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Ken:  Price is not always a primary factor in right-sizing the agency to the client because there are some clients that work in sectors that are highly desirable to agencies. We had a client that was in one of the top three industries that agencies all want to work in and we had one of the world's best-known agencies say, “We want to pitch the business, even though the revenue is at 10% of what we would normally pitch for,” because they really wanted experience in that sector.

A concern in this type of situation is that you may not get an agency's top leadership talent on an account with small billings, because top talent costs top dollar. Clients will often say, “We want the A Team.” But what they don't understand is that some of the world's best agencies, meaning the most sought after agencies, are talent magnets in the industry, which means that their B Teams are often more talented than the A Teams at other agencies.

So, the focus should really be on the team that would actually work on the account. Even within an overall agency organization, you're likely only working with a small group of key people. Rather than comparing overall agency to agency, you should really compare team to team.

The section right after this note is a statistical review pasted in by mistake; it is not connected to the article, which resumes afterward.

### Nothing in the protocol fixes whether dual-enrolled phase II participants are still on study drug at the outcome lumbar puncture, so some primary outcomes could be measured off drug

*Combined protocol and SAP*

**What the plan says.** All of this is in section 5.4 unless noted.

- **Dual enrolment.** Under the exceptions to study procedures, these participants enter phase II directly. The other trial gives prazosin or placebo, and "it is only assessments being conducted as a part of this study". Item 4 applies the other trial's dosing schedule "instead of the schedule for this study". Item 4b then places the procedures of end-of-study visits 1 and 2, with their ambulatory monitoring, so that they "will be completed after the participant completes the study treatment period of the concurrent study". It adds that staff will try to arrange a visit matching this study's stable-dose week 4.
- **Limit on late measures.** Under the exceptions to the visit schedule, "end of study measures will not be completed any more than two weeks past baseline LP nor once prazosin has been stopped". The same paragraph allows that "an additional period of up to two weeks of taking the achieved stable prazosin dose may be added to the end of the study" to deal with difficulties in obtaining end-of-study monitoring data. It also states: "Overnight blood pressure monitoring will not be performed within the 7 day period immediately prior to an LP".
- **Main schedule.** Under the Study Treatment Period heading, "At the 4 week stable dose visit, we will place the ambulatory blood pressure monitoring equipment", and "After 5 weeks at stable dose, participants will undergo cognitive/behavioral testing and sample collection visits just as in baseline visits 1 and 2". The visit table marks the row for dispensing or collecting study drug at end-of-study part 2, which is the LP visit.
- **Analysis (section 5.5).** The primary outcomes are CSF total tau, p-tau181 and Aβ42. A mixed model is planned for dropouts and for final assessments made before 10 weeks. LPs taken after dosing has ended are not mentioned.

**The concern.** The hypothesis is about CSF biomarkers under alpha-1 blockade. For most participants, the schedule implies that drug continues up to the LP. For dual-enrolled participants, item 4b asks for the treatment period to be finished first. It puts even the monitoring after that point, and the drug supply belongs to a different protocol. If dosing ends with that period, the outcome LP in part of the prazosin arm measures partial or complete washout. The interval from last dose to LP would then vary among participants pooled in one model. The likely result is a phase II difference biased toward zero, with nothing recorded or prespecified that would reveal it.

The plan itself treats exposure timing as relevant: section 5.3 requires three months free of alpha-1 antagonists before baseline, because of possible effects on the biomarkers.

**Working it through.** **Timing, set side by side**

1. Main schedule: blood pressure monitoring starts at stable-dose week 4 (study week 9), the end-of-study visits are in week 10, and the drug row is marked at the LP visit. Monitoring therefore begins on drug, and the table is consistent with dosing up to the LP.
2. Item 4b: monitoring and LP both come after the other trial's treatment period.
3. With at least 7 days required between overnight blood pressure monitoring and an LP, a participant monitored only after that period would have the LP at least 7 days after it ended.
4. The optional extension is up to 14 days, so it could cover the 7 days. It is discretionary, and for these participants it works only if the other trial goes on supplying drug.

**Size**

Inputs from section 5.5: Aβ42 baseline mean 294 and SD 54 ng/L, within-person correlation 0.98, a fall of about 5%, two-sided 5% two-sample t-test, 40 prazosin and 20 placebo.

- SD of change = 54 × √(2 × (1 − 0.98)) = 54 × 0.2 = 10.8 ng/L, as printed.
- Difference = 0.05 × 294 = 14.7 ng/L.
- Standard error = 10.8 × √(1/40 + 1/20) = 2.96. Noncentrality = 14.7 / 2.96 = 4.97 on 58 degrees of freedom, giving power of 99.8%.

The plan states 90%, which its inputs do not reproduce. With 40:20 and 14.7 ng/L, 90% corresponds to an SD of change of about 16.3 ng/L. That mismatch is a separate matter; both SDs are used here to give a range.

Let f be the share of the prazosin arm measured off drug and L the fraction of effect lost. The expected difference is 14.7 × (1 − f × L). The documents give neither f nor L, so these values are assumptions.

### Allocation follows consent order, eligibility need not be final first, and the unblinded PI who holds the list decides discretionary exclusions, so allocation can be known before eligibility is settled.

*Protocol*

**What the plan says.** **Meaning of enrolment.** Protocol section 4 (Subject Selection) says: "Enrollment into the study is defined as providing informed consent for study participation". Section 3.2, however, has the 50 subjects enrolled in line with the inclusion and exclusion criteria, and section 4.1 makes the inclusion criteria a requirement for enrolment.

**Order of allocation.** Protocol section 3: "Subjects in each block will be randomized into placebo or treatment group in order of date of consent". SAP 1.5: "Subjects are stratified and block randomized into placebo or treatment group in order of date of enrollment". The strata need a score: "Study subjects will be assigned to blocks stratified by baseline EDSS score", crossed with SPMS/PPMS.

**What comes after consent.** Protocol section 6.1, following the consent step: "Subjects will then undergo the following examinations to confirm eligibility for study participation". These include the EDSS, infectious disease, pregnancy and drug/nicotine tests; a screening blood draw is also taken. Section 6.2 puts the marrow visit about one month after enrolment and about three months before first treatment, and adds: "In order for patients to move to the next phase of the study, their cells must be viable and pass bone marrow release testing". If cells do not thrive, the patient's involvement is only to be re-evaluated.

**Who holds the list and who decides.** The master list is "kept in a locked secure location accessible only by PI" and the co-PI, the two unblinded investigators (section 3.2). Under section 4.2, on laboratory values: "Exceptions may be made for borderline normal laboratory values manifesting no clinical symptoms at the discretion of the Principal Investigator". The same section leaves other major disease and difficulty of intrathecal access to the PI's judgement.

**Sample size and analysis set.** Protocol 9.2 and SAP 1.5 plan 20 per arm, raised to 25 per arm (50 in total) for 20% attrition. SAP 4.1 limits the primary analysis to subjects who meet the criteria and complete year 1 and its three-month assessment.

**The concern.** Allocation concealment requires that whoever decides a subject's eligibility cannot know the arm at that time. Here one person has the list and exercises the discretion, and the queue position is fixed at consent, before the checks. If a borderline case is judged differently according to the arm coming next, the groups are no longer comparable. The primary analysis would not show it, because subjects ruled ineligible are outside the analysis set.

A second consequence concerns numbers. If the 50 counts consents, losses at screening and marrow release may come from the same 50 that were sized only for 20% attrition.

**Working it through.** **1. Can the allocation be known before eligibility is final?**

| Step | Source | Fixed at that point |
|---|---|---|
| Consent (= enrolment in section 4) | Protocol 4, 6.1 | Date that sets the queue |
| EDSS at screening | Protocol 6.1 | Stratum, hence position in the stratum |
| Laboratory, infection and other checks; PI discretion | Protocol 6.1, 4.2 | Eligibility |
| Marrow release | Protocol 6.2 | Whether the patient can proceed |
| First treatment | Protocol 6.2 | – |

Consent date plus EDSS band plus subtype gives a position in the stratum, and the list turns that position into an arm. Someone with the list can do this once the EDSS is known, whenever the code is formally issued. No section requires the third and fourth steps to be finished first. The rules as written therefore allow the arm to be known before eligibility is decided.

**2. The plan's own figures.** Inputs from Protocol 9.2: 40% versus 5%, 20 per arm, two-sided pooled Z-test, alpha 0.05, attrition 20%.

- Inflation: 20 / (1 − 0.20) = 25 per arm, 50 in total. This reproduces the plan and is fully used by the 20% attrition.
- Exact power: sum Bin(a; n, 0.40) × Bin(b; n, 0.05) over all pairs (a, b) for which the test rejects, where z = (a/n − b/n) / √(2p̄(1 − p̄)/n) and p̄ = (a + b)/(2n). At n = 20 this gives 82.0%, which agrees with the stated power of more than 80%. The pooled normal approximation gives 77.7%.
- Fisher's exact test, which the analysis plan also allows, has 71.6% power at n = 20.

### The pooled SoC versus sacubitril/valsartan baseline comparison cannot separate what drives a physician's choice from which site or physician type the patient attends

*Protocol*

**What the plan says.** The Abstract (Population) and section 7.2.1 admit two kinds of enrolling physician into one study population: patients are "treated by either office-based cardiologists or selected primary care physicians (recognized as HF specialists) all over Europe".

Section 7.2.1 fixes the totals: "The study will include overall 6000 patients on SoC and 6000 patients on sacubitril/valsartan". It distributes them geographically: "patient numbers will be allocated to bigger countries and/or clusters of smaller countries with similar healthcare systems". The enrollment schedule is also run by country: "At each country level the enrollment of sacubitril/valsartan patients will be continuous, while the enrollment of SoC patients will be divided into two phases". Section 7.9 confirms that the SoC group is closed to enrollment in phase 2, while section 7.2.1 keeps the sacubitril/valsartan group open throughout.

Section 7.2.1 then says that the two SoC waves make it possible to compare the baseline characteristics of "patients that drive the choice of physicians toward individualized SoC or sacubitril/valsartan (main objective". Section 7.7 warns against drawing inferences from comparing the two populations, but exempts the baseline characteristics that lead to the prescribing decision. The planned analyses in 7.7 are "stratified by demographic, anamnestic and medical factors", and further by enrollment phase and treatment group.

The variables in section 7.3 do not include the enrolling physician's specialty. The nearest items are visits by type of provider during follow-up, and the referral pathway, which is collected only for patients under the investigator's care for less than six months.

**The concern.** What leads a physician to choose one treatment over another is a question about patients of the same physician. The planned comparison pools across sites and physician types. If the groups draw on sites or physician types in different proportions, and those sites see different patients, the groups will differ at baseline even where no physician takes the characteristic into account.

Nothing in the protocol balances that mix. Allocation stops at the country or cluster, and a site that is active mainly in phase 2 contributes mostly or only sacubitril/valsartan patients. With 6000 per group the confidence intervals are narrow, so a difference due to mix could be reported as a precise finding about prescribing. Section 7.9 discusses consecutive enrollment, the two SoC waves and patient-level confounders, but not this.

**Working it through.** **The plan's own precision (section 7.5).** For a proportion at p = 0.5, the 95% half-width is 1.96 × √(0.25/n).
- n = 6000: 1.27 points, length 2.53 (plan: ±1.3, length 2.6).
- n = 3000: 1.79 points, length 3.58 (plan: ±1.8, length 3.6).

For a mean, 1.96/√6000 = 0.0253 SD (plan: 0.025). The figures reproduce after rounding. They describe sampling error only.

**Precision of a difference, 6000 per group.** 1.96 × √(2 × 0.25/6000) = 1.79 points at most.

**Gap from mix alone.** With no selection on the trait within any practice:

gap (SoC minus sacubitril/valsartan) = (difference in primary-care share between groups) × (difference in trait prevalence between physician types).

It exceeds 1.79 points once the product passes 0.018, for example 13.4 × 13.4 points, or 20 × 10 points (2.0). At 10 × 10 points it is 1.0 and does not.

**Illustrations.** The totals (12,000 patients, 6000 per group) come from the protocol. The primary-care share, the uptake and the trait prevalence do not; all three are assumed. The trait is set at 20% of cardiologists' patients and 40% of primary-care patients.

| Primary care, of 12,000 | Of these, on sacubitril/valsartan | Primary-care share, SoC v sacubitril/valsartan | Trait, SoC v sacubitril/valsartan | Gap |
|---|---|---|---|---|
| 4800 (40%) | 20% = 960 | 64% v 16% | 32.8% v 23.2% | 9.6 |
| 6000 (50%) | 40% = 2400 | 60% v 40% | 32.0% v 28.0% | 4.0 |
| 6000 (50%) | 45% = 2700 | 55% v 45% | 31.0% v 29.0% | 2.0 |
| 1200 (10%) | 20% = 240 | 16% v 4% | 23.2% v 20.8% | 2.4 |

Size is a factor; clients don't want to be the largest account at an agency, they also don't want to be the smallest.  So, it's finding a nice balance in the middle. Like Goldilocks.

Big impact or big preparation?

Mark:  All right, that’s solid insight. Is there a trend that you're seeing agencies do to make an impactful impression upon the client or is it mostly back to the fundamentals of just being buttoned up, and having good chemistry all the way through?

Ken:  There used to be a time when agencies went out of their way to be incredibly dramatic. They would dress the conference room to look like a McDonald's franchise, or they would do enormous dramatic stunts like hiring actors to role play. Like David Ogilvy said, “If you have nothing to say, sing it.” Agencies should spend less time planning these big stunts and focus more time and attention on doing their homework and honing their strategy.

I think agencies have since recognized—to their benefit—that accountability and strategy and insight are much more important than a dramatic stunt as part of their pitch. So, they have pulled back and refocused their energy and attention on preparing for a meeting with insights, which is a much better use of their time.  

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If you haven’t already read the other posts from our interview with Ken Robinson, what are you waiting for? Get valuable insight into factors you may be overlooking when you enter the pitch process...or find out why you can’t get into the room in the first place.

Read the first three posts in this series:

Image credits: Woman in office © iStockphoto.com/FangXiaNuo; Voting © iStockphoto.com/OrangeDukeProductions; Search © iStockphoto.com/vgajic; Apples and Oranges © iStockphoto.com/vkbhat

Topics: RFPs & Pitching, Insider